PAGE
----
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A storm of protest failed to overshadow a diverse, progressive panel on anti-Semitism held in New York, featuring Linda Sarsour and Jewish Voice for Peace head Rebecca Vilkomerson.
Rebecca Vilkomerson (L) and Linda Sarsour at a panel on anti-Semitism, New York, November 28, 2017. (Jules Cowan/Jewish Voice for Peace)
In the end, the controversy, threats, protests and endless scandalized op-eds were unable to derail a diverse, progressive panel on anti-Semitism that took place in New York on Tuesday evening. The event, held in front of 500 people at the New School (with a further 1,200 watching via a livestream) was moderated by Democracy Now’s Amy Goodman, and featured Linda Sarsour, Jewish Voice for Peace Executive Director Rebecca Vilkomerson, Leo Ferguson and Lina Morales.
The panel, a collaboration between Jewish Voice for Peace, Jews for Racial and Economic Justice (JFREJ), Haymarket Books and Jacobin Magazine, drew out the complexities of acknowledging and challenging the genuine threat of anti-Semitism from diverse sources, while simultaneously rejecting its exploitation for political gain. In a wide-ranging discussion, the panelists addressed, among many other issues, the intersection of anti-Semitism and other forms of racism, anti-Semitism and anti-Zionism, and how anti-Semitism does and doesn’t differ from other forms of racism.
The ferocious opposition the event provoked was primarily due to the presence of Sarsour, who is unceasingly smeared as a Jew-hater, despite consistently speaking out against anti-Semitism, and being a long-time partner of Jewish social justice organizations in New York. Among those decrying her inclusion was Zionist Organization of America head Mort Klein, whose “J’accuse…!” on Breitbart, of all places, belied the fact that he had personally invited Steve Bannon and Sebastian Gorka to the ZOA’s annual pageant in New York earlier this month.
JVP Deputy Director Rabbi Alissa Wise, introducing the event, warned of potential interruptions, and she proved correct. But ultimately, a feeble protest outside the auditorium and a couple of minor audience disruptions at the end of the evening failed to reflect the storm of outrage that had threatened to overshadow the proceedings.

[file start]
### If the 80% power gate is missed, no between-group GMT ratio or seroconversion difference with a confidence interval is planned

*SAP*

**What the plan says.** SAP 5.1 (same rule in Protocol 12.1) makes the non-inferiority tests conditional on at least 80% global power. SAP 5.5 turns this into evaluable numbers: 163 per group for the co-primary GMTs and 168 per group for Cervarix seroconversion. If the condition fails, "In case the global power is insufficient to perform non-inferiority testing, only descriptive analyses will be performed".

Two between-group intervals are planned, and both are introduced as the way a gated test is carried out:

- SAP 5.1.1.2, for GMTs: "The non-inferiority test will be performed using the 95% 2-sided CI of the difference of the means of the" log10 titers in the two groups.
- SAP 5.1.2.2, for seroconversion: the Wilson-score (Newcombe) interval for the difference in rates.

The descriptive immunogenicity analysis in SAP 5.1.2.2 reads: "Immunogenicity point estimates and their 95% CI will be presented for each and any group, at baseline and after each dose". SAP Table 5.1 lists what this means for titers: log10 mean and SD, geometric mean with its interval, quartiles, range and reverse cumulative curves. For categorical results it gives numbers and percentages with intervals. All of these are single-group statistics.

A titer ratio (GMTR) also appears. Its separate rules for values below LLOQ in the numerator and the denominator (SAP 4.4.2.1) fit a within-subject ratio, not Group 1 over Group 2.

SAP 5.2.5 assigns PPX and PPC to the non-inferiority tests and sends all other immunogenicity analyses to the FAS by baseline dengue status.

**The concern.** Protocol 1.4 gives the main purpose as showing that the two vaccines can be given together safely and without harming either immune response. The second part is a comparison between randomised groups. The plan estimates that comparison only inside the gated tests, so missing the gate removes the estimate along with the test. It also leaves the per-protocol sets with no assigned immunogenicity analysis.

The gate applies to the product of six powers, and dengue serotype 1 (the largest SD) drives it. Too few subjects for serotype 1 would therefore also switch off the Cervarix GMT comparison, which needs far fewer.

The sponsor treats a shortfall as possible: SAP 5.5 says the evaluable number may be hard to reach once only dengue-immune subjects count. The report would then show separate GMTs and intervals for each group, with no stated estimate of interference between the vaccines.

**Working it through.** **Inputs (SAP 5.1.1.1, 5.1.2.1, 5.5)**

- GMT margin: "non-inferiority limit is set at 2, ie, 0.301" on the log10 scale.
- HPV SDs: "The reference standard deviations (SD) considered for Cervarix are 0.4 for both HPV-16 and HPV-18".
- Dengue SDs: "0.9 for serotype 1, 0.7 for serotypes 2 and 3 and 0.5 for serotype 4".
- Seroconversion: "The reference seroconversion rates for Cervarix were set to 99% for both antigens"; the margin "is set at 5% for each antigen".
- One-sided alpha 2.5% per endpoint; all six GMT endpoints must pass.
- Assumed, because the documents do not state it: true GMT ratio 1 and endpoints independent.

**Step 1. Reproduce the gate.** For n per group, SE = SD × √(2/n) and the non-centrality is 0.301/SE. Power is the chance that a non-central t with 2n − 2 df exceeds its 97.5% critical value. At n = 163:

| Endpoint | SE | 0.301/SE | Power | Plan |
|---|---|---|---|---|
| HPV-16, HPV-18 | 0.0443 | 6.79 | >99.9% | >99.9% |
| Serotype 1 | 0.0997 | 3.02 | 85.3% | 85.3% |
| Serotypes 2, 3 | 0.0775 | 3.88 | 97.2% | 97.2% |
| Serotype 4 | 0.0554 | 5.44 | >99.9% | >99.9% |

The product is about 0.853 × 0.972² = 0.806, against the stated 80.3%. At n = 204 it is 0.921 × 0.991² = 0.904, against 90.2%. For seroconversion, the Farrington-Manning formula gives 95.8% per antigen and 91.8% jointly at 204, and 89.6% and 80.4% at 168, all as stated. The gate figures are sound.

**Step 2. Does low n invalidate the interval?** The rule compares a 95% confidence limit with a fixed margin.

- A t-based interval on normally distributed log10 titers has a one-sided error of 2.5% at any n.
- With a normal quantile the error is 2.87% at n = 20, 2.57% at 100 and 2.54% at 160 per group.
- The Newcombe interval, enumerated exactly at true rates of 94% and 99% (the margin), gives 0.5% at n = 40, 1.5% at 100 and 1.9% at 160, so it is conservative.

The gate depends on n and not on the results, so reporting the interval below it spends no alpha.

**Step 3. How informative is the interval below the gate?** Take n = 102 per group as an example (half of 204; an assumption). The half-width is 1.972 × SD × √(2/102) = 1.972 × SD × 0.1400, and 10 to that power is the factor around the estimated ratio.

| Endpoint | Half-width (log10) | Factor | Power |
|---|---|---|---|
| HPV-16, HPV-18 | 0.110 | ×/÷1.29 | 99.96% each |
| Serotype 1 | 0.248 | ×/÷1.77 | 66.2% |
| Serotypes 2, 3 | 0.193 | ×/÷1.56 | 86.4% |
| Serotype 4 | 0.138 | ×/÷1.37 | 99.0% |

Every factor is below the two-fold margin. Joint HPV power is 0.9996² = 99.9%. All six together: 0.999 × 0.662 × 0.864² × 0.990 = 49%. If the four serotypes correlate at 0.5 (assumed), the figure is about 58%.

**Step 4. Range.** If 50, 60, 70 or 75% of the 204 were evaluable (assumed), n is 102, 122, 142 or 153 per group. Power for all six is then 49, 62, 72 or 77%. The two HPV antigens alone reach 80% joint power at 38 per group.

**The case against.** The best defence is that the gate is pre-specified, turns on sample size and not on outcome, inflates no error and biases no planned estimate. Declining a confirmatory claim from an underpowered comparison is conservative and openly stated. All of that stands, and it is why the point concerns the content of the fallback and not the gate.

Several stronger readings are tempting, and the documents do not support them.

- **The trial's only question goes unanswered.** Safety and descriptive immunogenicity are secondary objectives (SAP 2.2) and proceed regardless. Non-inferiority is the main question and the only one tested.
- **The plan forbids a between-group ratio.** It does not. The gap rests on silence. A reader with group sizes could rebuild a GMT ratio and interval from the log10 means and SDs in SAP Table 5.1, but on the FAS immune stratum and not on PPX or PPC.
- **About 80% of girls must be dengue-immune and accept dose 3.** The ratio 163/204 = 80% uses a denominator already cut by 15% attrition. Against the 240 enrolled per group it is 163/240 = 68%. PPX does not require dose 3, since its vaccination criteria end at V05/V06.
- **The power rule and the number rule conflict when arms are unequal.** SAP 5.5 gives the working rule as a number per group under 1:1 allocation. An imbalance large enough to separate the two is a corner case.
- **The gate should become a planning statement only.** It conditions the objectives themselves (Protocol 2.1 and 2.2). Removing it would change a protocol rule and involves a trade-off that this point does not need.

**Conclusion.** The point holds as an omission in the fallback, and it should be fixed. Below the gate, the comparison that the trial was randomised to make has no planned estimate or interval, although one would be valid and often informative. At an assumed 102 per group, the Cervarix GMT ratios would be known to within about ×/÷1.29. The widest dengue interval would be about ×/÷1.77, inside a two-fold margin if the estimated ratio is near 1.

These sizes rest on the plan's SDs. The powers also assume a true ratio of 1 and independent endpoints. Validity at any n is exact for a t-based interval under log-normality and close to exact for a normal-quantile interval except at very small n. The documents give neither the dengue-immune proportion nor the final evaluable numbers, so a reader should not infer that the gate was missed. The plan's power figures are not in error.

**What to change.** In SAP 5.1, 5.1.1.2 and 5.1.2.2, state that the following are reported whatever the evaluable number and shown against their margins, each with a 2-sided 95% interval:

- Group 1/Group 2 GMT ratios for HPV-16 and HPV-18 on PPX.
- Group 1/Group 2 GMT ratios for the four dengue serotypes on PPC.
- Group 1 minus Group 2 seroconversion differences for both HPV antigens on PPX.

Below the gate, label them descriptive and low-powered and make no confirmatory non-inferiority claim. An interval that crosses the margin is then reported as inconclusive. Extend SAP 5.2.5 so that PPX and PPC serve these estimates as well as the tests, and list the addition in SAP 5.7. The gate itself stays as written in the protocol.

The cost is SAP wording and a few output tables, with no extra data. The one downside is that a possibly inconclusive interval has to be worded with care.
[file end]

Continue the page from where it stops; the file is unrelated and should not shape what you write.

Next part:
(L-R) Leo Ferguson, Lina Morales, Amy Goodman, Rebecca Vilkomerson and Linda Sarsour at a panel on anti-Semitism, New York, November 28, 2017. (Jules Cowan/Jewish Voice for Peace)
Instead, what took place was a nuanced, complex, challenging debate, among a panel whose racial, gender and religious diversity added considerable depth to the discussion. It was exactly the kind of conversation our communities on the Left need to be having, and seem to be increasingly willing to have in public: the event followed the publication earlier this month of JFREJ’s excellent primer “Understanding Antisemitism,” as well as JVP’s book “On Antisemitism: Solidarity and the Struggle for Justice,” published in April by Haymarket.
‘Because I care about Jews, I’m anti-Zionist’
Following Goodman’s opening comments and introduction of the speakers (with Sarsour receiving the loudest applause from the audience), Ferguson—a JFREJ community organizer, founder of the group’s Jews of Color Caucus and co-author of “Understanding Antisemitism”—noted the painful legacy of the history of anti-Semitism within Jewish communities, before calling out the exploitation of that trauma for political gain.
“[With] white nationalists in the White House and marching through the streets of Charlottesville, there is nothing more hurtful to Jews than intentionally confusing the issues by spreading false charges of anti-Semitism,” Ferguson stated, noting that in so doing, the Right “erodes our ability to accurately assess threats.”